Opinion: GOP debate: Rick Santorum’s ‘don’t ask, don’t tell’ blunder
This article was originally on a blog post platform and may be missing photos, graphics or links. See About archive blog posts.
There were so many problems with former Sen. Rick Santorum’s bumbling response to a question on the military’s newly erstwhile ‘don’t ask, don’t tell’ policy, so many angles from which to start an attack on the spectacle, that it’s impossible to pick a place to begin. Express dismay over Republican audiences’ bizarre hootin’ and hollerin’ of late? Been there, done that. Note how the GOP candidates insist on doubling down on a position increasingly out of step with broader public opinion? Check.
Anyway, here’s what happened, according to a transcript:
QUESTION via YouTube from Stephen Hill, a soldier who’s currently serving in Iraq: In 2010, when I was deployed to Iraq, I had to lie about who I was, because I’m a gay soldier and I didn’t want to lose my job. My question is, under one of your presidencies, do you intend to circumvent the progress that’s been made for gay and lesbian soldiers in the military? (END VIDEO CLIP) (BOOING) SANTORUM: Yeah, I — I would say any type of sexual activity has absolutely no place in the military. And the fact that they’re making a point to include it as a provision within the military that we are going to recognize a group of people and give them a special privilege to -- to -- and removing ‘don’t ask/don’t tell’ I think tries to inject social policy into the military. And the military’s job is to do one thing, and that is to defend our country. We need to give the military, which is all-volunteer, the ability to do so in a way that is most efficient at protecting our men and women in uniform. (APPLAUSE) And I believe this undermines that ability. (APPLAUSE) MEGYN KELLY of Fox News: So what -- what -- what would you do with soldiers like Stephen Hill? I mean, he’s — now he’s out. He’s — you know, you saw his face on camera. When he first submitted this video to us, it was without his face on camera. Now he’s out. So what would you do as president? SANTORUM: I think it’s -- it’s -- it’s -- look, what we’re doing is playing social experimentation with -- with our military right now. And that’s tragic. I would -- I would just say that, going forward, we would -- we would reinstitute that policy, if Rick Santorum was president, period. That policy would be reinstituted. And as far as people who are in -- in -- I would not throw them out, because that would be unfair to them because of the policy of this administration, but we would move forward in -- in conformity with what was happening in the past, which was, sex is not an issue. It is -- it should not be an issue. Leave it alone, keep it -- keep it to yourself, whether you’re a heterosexual or a homosexual.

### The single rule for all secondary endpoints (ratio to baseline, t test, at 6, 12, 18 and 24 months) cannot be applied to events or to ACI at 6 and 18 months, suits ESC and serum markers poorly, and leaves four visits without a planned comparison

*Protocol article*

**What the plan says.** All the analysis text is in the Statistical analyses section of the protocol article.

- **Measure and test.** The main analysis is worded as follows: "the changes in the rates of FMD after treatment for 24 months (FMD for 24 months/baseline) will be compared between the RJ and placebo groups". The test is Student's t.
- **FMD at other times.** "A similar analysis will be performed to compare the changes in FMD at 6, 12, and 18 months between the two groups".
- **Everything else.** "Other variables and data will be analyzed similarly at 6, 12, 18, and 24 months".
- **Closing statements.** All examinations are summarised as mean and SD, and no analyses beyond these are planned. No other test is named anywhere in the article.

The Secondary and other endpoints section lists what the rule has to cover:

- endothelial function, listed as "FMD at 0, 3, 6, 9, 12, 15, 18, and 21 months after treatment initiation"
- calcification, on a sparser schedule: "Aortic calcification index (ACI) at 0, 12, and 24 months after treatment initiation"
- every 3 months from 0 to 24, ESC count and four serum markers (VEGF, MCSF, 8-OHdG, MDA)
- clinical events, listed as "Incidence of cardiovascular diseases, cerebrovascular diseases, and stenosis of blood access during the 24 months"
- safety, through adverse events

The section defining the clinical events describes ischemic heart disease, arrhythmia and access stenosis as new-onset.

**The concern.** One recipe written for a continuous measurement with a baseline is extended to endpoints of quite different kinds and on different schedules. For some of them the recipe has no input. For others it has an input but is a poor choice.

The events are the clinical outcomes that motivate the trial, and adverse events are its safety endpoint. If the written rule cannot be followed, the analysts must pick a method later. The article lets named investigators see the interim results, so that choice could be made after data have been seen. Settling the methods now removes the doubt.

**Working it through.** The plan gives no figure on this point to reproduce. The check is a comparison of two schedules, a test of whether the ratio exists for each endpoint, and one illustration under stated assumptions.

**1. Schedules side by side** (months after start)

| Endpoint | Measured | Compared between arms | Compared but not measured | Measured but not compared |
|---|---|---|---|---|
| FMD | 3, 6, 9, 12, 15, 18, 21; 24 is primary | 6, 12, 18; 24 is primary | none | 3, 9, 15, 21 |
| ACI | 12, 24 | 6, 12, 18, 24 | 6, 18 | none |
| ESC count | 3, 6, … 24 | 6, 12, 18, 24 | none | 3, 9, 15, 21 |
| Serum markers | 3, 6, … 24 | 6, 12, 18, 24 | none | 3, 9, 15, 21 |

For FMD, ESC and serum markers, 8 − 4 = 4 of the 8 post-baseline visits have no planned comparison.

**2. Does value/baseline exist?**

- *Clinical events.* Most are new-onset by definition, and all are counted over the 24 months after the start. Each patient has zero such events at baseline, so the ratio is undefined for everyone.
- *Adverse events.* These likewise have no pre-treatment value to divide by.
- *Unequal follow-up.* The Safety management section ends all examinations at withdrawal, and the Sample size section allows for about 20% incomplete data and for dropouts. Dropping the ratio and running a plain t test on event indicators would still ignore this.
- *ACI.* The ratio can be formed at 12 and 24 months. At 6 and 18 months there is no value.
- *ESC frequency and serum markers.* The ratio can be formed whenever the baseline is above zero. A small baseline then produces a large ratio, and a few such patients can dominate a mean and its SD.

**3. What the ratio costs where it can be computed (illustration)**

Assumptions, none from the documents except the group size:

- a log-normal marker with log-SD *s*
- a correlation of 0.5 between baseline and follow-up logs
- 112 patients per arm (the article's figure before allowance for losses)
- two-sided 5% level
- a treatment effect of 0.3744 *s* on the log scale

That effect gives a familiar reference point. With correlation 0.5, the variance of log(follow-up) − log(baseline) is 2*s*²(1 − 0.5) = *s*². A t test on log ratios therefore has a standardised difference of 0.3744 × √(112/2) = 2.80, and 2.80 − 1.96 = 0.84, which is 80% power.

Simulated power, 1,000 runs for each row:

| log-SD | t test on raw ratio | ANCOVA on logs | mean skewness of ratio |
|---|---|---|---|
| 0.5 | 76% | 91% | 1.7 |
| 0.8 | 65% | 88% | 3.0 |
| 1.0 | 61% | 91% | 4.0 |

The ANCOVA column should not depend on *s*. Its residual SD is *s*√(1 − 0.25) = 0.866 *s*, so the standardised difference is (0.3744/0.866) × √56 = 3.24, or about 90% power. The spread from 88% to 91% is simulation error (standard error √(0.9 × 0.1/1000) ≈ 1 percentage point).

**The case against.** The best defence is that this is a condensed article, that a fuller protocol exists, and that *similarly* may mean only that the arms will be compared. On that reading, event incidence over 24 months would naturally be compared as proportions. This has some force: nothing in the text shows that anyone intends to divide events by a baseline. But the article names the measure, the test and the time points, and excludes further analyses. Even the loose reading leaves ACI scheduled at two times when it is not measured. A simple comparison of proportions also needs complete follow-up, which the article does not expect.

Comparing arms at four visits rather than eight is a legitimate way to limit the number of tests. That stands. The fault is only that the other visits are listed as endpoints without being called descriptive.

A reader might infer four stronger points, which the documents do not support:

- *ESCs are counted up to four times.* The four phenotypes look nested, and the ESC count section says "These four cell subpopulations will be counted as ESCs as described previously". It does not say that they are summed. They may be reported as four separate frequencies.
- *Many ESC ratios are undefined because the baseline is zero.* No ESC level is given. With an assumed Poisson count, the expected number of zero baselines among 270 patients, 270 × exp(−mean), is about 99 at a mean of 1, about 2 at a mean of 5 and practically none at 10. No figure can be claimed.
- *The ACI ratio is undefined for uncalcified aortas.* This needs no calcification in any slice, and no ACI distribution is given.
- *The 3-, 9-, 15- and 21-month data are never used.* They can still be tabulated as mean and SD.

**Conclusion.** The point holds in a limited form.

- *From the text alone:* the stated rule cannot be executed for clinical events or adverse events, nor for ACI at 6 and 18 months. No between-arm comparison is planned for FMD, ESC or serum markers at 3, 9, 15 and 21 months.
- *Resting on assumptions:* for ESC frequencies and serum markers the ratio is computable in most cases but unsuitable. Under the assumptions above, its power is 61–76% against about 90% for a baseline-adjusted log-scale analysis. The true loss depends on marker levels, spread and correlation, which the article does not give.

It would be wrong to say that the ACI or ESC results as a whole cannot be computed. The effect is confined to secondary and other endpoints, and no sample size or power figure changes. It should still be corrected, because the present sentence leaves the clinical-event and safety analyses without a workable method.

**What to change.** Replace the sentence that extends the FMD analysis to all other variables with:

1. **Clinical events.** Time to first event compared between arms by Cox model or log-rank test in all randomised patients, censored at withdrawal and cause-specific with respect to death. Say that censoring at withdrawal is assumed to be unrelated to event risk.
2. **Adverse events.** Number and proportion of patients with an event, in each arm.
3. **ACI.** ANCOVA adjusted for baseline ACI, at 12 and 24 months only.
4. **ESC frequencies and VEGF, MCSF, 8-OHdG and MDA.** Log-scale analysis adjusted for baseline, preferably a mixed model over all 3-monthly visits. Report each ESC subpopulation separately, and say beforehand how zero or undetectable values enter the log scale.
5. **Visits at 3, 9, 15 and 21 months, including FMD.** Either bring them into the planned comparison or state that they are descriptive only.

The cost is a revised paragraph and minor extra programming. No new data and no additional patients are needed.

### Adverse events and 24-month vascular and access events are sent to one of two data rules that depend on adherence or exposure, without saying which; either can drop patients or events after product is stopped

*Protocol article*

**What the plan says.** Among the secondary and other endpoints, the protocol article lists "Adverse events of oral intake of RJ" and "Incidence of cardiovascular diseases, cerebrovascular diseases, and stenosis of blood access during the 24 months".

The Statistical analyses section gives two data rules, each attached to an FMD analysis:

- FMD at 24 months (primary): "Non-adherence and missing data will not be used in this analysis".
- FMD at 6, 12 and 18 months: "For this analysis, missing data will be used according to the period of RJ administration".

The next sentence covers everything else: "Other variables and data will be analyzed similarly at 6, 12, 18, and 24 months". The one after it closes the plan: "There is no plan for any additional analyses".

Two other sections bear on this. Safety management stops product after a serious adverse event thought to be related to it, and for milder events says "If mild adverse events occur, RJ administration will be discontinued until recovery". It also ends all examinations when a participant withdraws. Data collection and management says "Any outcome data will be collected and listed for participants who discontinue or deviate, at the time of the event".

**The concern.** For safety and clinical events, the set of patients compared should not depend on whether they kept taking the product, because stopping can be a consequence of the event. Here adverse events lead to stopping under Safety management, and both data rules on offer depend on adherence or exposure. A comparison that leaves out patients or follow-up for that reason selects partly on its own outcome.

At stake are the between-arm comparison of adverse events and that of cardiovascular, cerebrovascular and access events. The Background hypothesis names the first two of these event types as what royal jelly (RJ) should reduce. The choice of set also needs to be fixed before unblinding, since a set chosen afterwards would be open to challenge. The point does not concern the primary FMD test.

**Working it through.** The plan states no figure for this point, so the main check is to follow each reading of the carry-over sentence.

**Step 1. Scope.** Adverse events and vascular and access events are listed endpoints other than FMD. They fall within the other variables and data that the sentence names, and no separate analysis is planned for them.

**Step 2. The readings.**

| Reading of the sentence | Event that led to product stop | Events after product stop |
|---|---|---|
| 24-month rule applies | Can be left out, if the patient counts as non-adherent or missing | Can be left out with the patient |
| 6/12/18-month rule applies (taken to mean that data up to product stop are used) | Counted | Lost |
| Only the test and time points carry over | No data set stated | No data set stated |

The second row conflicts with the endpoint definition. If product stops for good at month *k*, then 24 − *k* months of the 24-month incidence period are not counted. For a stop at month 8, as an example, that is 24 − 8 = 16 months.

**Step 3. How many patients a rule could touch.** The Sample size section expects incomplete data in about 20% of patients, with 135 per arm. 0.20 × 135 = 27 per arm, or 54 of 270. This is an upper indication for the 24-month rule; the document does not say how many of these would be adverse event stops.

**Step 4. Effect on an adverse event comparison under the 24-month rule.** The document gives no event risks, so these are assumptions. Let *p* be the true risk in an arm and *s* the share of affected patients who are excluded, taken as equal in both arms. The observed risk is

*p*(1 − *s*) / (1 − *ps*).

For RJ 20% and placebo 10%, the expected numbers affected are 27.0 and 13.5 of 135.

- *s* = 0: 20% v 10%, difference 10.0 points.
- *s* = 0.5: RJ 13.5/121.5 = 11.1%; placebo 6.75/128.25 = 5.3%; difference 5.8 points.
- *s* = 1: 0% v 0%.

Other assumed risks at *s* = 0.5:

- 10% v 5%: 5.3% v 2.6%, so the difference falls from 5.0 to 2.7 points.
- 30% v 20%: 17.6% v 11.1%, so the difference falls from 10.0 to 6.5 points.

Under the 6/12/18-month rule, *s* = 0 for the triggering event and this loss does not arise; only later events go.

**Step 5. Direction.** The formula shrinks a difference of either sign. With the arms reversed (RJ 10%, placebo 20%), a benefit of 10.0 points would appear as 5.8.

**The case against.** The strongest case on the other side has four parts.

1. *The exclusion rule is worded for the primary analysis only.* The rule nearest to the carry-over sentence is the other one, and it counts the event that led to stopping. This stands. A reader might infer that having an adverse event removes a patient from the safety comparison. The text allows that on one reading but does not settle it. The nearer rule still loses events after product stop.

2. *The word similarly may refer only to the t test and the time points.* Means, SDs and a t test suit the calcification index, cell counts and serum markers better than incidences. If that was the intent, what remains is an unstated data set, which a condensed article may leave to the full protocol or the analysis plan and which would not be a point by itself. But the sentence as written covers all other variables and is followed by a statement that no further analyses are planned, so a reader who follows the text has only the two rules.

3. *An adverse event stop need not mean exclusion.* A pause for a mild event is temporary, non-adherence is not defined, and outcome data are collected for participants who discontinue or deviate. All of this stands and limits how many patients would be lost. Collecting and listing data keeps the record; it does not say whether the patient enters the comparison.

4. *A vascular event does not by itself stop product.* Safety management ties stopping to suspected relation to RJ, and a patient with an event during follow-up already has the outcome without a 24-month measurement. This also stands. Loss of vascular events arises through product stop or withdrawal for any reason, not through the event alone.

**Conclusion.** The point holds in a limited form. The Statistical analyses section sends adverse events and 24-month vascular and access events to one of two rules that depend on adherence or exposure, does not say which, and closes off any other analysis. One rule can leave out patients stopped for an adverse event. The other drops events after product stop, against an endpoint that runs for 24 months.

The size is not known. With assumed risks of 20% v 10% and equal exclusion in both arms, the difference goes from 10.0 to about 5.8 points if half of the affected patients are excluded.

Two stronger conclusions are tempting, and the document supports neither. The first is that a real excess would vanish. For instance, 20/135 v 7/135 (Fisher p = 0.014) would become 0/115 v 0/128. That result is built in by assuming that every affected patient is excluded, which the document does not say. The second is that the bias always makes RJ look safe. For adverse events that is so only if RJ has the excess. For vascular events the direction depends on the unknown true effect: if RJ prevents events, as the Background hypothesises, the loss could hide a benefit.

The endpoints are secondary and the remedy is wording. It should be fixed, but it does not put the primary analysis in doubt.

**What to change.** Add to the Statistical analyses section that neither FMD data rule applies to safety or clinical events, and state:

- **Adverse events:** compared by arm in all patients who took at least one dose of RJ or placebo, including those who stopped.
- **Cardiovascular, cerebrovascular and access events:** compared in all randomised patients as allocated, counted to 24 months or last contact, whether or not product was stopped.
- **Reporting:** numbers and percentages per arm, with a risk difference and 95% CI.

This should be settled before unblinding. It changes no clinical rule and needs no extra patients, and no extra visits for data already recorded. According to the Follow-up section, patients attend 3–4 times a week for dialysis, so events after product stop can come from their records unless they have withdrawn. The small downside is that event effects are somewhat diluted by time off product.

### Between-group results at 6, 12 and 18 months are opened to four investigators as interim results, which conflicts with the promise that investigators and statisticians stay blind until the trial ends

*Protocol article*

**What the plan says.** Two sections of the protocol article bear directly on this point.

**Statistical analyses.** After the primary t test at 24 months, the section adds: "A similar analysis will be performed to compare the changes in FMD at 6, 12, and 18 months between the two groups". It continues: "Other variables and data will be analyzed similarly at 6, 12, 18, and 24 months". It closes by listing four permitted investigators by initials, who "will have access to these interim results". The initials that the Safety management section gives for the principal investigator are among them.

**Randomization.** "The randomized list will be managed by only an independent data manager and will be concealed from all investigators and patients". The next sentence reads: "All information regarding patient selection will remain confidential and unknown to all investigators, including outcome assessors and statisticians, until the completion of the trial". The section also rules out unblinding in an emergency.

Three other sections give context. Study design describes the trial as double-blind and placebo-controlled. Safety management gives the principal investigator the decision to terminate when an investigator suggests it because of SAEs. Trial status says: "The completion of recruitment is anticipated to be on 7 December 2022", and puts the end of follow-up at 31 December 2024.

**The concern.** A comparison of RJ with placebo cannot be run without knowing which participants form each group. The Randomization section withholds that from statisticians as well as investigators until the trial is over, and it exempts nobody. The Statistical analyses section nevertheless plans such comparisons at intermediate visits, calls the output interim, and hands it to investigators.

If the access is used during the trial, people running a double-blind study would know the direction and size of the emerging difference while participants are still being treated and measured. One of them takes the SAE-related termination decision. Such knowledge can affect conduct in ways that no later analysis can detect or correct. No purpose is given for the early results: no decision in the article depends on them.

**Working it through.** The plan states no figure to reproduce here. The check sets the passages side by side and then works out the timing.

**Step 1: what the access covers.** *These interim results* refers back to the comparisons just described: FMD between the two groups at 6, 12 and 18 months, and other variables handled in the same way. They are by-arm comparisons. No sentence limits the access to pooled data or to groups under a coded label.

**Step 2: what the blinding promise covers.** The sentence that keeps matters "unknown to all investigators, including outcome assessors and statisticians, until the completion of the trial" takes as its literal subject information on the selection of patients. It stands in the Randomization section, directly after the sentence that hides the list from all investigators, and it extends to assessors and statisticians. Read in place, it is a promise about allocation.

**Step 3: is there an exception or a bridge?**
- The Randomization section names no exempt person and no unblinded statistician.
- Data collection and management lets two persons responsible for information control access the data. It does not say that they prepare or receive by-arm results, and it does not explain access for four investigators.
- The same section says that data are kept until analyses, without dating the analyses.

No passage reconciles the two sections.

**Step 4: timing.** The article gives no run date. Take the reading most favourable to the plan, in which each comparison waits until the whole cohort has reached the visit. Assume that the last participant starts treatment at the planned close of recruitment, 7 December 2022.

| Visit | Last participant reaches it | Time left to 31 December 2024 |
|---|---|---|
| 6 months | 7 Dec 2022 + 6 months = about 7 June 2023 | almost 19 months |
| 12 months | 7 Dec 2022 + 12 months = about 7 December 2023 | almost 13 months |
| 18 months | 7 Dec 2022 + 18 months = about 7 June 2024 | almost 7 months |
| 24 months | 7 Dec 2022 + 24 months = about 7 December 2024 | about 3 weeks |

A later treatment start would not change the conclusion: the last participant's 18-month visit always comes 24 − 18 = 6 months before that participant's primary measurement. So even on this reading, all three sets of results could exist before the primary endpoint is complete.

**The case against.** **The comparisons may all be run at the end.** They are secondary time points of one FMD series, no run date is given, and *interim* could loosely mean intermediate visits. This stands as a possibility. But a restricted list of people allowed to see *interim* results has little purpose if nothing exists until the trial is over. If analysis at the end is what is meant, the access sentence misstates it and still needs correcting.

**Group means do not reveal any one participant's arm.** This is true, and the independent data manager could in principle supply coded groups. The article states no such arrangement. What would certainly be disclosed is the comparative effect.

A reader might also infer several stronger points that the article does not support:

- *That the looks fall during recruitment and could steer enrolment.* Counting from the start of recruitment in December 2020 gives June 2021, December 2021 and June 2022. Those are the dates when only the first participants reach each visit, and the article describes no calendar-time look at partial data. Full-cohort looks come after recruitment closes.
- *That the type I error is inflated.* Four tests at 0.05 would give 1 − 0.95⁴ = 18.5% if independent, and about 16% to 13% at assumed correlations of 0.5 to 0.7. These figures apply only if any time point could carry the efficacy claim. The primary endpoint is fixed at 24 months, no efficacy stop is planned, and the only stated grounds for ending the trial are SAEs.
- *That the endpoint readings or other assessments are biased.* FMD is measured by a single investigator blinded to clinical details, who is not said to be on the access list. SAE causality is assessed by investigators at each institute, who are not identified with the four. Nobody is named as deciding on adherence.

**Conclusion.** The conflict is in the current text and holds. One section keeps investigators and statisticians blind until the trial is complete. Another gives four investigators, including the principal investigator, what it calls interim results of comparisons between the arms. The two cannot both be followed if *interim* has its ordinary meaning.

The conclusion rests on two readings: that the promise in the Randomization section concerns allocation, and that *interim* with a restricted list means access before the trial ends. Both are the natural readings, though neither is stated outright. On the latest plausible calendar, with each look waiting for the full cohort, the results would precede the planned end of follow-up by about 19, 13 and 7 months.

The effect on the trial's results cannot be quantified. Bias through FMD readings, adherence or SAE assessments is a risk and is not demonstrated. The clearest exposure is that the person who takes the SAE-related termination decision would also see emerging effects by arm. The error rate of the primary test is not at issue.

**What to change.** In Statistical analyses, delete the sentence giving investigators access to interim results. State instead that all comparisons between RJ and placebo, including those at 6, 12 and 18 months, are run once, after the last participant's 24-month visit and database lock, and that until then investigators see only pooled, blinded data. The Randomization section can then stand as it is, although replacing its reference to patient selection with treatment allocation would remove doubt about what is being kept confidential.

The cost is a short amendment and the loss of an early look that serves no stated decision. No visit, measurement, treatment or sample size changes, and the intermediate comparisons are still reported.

That a Republican endorsed ‘don’t ask, don’t tell’ isn’t surprising. But there was something especially crass about Santorum’s reply. His remark that ‘any type of sexual activity has absolutely no place in the military’ completely misses the point and continues his bizarre refocusing of the gay-rights debate on sex.
And he doesn’t know how profoundly insulting it is to gays and lesbians to call requiring the military to afford them basic respect a ‘social experiment.’ (Besides, which is the more dubious social experiment: sexually cleansing our armed forces, or having them reflect society’s inexorable march toward fully accepting gay men and women?)
Worst, watching Santorum and other Republicans stand stoically while a handful of debate-goers shout their disgust with a homosexual soldier leaves the impression that the GOP candidates have more outwardly embraced anti-gay prejudice to win over conservative voters. This kind of behavior makes it difficult to take social conservatives at their word when they insist that their opposition to, say, same-sex marriage is rooted respect for a longstanding institution instead of prejudice.
As for Santorum, it looks as though his Google problem isn’t going anywhere soon.
-- Paul Thornton